Lionheart - Second Nature

Lionheart - Second Nature

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(CD, AOR Heaven, 2017)

I almost missed LIONHEART at ‘Sweden Rock Festival’ since I really had other work to do when they were onstage. I’m glad I went there anyway and caught the show as it was a fantastic delivery of melodic Hard Rock. And that can be said about “Second Nature” also. Give Me The Light” is on the verge of too soft for my taste, however it didn’t take long to get over that first impression. The musical performance makes it work though, as it holds great dynamics and flawless playing. “Don't Pay The Ferryman” which follows is darker and more melodic and fits my taste better. It's actually very close to the original, released by Chris De Burgh (“Lady In Red” - remember?), the slightly more modern production and LIONHEART's nerve in their music makes this one stand above the original though.

It’s still melodic Rock but the minor key does the tricks. The build-up to as well as the chorus-line is fantastic. Lee Small sounds great and it’s clear he controls both the low key as well as the high pitched vocals. “Angels With Dirty Faces” is another catchy one and it feels like an old school arena hit with grand choirs and an easy to sing chorus line. Another favorite from “Second Nature” is “30 Years”; a PRAYING MANTIS-oozing smooth flowing track, which isn’t strange as Dennis Stratton played with them many years and on several of their most prominent albums. The vocal lines in the verses have similarities with the UFO classic “Let It Roll”; Lee’s voice is more tonal here compared to the rest of the record which draw the resemblance to Phil Mogg and UFO.

The instrumental “On Our Way” really appeals to me, the melancholy is great and from a harmony perspective it leans very much to MSG and Michael Schenker’s type of tone and trademark style of playing. Again, this is not strange since Steve Mann have been a part of that band over the years and wrote some of those classic song. Also the title track “Second Nature” is striking. It’s fascinating how music as soft as LIONHEART is can be so intense. It holds a nerve and edge that rarely happens these days when records are over-produced and pushed to the max. “Second Nature” has a modern production but still sound organic and alive. They’ve really managed to capture the vibe from the live-show onto the record.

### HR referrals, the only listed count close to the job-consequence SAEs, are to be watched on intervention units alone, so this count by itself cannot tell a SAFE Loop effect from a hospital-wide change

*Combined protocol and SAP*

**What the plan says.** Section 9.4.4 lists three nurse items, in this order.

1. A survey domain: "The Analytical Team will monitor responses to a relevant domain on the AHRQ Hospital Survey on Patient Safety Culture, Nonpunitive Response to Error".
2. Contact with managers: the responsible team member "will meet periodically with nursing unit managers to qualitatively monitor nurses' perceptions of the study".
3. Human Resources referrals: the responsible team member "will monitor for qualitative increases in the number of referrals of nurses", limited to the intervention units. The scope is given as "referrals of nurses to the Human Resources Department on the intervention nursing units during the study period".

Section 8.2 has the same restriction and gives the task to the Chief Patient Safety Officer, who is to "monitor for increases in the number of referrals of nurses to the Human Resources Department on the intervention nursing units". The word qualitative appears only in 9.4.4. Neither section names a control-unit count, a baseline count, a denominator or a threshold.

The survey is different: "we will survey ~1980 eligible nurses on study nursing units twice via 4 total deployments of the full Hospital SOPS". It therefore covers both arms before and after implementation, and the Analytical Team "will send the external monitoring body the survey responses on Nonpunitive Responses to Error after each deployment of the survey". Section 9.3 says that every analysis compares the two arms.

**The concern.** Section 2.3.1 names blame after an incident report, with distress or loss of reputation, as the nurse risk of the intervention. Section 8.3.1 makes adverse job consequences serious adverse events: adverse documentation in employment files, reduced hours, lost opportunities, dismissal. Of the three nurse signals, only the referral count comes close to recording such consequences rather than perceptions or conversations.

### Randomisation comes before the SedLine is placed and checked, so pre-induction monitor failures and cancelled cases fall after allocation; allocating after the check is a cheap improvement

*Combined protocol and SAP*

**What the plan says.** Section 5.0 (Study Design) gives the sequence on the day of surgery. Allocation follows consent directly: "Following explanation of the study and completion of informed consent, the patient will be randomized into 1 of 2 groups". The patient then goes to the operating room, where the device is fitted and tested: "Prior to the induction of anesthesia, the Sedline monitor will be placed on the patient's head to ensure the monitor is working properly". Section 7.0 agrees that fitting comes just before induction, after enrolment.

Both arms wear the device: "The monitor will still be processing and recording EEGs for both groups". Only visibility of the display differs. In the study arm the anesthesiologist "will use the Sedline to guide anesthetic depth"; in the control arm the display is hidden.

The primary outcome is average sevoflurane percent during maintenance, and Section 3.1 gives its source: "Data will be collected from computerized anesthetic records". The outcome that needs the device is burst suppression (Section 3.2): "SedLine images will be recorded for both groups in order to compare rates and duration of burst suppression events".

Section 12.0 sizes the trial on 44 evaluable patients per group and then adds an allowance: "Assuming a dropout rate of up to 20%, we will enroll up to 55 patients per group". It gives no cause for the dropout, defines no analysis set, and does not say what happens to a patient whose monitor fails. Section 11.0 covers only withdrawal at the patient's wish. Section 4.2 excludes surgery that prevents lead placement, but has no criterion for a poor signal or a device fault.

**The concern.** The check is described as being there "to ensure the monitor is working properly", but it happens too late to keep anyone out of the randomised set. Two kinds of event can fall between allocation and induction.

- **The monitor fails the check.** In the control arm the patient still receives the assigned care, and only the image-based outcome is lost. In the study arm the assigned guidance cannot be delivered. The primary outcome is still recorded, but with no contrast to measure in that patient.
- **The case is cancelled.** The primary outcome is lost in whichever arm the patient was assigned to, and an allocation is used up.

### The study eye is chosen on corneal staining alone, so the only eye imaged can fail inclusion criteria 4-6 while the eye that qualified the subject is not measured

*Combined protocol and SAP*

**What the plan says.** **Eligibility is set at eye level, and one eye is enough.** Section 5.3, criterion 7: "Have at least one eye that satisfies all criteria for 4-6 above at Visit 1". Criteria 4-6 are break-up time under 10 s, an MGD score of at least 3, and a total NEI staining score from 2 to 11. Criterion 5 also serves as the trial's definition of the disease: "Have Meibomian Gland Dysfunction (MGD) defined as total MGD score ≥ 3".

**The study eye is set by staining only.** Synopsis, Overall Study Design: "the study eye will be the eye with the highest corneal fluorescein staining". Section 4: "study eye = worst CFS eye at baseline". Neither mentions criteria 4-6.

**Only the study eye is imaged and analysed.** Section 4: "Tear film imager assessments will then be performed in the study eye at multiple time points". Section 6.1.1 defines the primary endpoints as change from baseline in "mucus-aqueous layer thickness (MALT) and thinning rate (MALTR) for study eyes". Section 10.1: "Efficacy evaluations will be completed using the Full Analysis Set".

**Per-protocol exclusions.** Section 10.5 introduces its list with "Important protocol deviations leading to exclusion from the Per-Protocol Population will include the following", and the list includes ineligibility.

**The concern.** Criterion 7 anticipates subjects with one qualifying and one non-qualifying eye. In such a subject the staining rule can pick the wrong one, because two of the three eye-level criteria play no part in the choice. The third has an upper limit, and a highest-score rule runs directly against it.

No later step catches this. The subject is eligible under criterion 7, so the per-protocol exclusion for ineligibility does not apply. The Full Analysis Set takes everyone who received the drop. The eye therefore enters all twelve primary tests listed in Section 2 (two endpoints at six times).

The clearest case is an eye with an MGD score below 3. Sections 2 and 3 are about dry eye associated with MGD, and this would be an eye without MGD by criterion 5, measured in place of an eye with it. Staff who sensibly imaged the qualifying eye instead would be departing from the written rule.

I love the chorus-line and how the vocals are structured in “Time Is Watching”; it comes in over the top, when the lead it breaks everything off and really stands out. It’s funny because the track is soft but still comes across as the dirty rocker of the album. Fantastic! Ok, “Lionheart” is rather raw also. It closes the album in a great way, the energy is good and again it’s a catchy track. The thing I didn’t realize until after a few spins was that this is a perfect trigger for me to run to the stereo and press play again...

I’m not sure if it is my taste that has changed the last few years and I dig more softer Hard Rock than I used to. It can also be that LIONHEART’s “Second Nature” is close to musical perfection with fantastic melodies and musicianship. The dynamics and nerve in the music are incredible and there are a lot of twists and turns in the songs which make it very interesting. There are a few ones though, 1 or 2, that doesn’t appeal as much as the rest but in general “Second Nature” is flawless, a great piece of music and I think that’s the key. Style doesn’t really matter when the music rocks for real.





01. Prelude
02. Give Me The Light
03. Don't Pay The Ferryman
04. Angels With Dirty Faces
05. 30 Years
06. On Our Way
07. Second Nature
08. Prisoner
09. Every Boy In Town
10. Time Is Watching
11. Heartbeat Radio
12. Lionheart
13. Reprise


Lee Small - Lead Vocals
Dennis Stratton - Lead Guitar, Backing Vocals
Steve Mann - Lead Guitar, Backing Vocals
Rocky Newton - Bass, Backing Vocals
Clive Edwards - Drums